Don Shoup writes in his new book that separation of church and parking can be a fight. To wit:
Efficiency is not the only goal for curb parking management. There are other concerns, including religion. San Francisco provides an important lesson. In January 2013 the city began to operate its parking meters on Sunday from noon to 6 p.m. Previously, it was hard to find an open curb space on Sunday in almost every commercial area in the city. Some drivers would park in metered spaces on Saturday afternoon and not move their car until Monday morning. After the meters began operating on Sunday, it became much easier to find curb parking on Sunday.
Nevertheless, responding to complaints that church members had to “pay to pray,” in April 2014 the city resumed free parking on Sunday. If San Francisco had shared some of its Sunday meter revenue to improve public services in the metered neighborhoods, the prospect of losing public services could have generated political support to keep the Sunday metering. Merchants and residents who benefited from the public services might have insisted on the separation of church and parking. The laws of supply and demand do not miraculously stop operating on Sunday.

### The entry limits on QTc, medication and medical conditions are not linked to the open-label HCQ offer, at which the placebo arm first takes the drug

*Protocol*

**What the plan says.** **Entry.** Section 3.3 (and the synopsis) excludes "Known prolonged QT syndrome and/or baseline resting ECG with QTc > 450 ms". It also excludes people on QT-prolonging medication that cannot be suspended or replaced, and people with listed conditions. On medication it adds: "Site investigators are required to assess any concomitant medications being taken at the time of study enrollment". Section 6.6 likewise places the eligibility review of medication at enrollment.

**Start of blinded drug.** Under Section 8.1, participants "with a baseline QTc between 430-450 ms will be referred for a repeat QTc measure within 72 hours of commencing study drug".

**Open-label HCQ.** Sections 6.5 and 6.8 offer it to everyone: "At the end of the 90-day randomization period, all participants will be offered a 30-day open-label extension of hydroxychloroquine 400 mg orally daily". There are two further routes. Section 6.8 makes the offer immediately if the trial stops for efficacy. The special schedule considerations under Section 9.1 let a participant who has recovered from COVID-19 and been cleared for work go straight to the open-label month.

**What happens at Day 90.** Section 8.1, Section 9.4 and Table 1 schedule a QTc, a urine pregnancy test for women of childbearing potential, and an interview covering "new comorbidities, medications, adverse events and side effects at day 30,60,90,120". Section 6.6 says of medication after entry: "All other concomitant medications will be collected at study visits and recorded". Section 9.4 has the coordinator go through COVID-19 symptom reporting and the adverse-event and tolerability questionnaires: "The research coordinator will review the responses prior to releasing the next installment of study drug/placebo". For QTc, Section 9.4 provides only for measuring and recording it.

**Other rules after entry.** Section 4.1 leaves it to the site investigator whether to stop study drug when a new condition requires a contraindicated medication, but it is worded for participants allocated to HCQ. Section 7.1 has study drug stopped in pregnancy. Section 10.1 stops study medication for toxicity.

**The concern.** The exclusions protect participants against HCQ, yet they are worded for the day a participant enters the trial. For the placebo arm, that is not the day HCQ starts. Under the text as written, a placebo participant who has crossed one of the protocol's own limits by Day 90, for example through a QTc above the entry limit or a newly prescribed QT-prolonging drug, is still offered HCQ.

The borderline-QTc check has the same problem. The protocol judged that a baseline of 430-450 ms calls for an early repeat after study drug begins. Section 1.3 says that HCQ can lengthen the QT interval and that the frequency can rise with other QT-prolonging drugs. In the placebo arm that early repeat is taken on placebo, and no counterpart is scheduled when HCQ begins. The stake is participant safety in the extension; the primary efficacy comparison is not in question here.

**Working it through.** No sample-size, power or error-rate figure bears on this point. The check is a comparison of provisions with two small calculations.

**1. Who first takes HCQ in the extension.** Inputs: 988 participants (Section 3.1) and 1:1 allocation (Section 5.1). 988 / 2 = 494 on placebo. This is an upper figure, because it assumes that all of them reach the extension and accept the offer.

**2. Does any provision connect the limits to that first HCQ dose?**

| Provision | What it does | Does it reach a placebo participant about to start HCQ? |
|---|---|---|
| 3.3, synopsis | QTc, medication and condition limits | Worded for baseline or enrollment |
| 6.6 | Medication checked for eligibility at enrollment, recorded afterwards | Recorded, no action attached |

Some pastors fear that charging for parking on Sunday will reduce church attendance, which it may. In his book, Going Clear, about the links between Scientology and Hollywood, Lawrence Wright related how L. Ron Hubbard recruited movie stars to publicize the church. One strategy was to establish the Celebrity Center in Hollywood, where notable actors and musicians had their own private entry. A few celebrities did join, but one got away:
- Rock Hudson visited the Celebrity Center but stormed out when his auditor had the nerve to tell him he couldn’t leave until he finished his session, although the matinee idol had run out of time at his meter. The exemplary figure that Hubbard sought eluded capture.
One of the three legs that hold up Shoup’s rules for on street parking is that the money generated from parking should be plowed back into the neighborhoods from which it came. If the churches and merchants saw it was to their financial advantage to charge for parking on Sunday in San Francisco, perhaps the opposition would have been muted.
I’m reminded of a friend of mine that objected strongly to a program which allowed workers at a nearby hospital to pay to park in front of her house. She was adamant. It was ruining the neighborhood, traffic was out of control, and of course there were the outsiders walking up ‘her’ sidewalk.
I asked her what she would think if money generated from the parkers on her street resulted in a lowering of her property tax bill. Her reaction was instant. “I would love it.”
If people can see just what the revenue generated by on street parking could do, would they not perhaps favor programs that generated that revenue?